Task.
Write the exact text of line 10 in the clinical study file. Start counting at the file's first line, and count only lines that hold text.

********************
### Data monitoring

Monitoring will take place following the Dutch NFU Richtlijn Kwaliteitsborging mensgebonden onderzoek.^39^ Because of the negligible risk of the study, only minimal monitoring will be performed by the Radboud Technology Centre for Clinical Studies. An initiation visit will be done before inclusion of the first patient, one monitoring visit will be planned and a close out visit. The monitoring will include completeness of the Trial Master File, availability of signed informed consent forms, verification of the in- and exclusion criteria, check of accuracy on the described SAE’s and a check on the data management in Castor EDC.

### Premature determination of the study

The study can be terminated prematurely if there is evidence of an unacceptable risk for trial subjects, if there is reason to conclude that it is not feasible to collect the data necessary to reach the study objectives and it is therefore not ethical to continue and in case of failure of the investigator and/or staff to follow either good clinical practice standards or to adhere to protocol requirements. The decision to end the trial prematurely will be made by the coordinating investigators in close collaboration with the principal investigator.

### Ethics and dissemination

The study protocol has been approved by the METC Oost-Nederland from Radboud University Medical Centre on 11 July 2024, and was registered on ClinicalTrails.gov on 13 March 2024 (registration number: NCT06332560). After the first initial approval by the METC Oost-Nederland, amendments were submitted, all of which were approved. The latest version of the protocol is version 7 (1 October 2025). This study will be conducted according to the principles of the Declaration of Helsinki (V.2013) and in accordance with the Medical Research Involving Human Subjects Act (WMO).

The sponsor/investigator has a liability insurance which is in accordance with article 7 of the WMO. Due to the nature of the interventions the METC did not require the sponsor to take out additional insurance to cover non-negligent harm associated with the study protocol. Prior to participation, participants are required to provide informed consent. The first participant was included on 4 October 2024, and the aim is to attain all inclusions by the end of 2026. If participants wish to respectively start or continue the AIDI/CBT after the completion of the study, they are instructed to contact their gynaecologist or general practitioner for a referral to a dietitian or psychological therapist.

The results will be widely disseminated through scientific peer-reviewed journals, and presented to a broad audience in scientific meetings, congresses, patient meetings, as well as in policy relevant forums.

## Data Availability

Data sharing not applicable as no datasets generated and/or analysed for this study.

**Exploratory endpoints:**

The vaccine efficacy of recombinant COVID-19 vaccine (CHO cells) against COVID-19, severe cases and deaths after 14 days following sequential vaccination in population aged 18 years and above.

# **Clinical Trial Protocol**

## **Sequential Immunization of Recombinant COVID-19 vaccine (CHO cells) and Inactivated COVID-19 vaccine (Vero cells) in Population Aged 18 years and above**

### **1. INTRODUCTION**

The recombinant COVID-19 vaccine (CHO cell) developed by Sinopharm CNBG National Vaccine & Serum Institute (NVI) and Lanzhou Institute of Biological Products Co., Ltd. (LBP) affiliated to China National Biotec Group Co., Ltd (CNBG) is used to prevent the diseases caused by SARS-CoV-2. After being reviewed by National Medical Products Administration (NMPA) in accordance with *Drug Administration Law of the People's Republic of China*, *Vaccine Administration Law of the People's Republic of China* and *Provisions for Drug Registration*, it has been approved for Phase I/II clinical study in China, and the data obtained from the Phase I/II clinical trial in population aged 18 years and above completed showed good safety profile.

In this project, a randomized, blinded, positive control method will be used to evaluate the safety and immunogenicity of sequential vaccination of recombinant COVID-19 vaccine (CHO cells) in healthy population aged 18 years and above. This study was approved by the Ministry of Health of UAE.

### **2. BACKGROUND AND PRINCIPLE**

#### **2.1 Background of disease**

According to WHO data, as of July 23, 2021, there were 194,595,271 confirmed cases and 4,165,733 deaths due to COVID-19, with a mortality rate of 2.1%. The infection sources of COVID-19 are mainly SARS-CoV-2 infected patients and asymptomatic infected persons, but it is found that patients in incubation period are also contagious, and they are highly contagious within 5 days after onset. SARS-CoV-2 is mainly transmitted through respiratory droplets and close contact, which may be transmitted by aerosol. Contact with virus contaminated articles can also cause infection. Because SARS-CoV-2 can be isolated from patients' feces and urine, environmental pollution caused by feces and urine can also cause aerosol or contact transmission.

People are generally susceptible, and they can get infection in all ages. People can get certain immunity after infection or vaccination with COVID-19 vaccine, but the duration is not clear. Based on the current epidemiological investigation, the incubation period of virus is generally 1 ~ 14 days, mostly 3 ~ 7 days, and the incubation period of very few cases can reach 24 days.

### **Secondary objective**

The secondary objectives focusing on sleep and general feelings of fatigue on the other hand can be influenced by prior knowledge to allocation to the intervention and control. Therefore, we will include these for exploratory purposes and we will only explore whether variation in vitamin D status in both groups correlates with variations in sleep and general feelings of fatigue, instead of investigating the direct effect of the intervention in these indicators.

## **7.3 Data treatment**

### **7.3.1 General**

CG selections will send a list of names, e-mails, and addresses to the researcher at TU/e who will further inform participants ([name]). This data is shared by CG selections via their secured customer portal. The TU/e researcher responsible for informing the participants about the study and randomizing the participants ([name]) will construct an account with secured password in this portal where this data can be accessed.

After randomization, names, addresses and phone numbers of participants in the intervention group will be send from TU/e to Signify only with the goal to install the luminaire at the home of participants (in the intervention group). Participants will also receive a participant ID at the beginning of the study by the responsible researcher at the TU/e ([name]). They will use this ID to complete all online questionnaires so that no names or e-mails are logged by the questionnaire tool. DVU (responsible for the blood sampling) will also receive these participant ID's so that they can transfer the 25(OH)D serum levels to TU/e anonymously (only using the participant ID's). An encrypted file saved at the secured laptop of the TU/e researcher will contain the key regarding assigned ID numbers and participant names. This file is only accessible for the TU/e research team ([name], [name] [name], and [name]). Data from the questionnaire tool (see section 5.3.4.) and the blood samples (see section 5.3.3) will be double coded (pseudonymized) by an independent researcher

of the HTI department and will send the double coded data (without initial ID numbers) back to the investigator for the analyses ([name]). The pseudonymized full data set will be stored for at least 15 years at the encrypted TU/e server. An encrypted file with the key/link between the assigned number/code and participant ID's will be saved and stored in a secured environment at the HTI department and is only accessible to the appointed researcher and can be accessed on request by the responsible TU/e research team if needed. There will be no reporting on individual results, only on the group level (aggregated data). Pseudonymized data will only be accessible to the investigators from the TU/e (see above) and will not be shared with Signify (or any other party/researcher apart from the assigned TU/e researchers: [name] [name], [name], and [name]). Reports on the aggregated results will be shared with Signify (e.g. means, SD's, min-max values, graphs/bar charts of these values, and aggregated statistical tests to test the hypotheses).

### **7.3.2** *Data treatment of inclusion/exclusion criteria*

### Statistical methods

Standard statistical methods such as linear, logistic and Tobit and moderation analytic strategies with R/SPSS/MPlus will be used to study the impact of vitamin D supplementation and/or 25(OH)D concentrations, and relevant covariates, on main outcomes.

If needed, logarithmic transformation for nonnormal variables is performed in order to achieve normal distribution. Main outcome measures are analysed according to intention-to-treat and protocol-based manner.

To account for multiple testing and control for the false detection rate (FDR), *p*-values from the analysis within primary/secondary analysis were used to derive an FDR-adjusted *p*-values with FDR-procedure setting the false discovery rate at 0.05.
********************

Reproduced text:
Data sharing not applicable as no datasets generated and/or analysed for this study.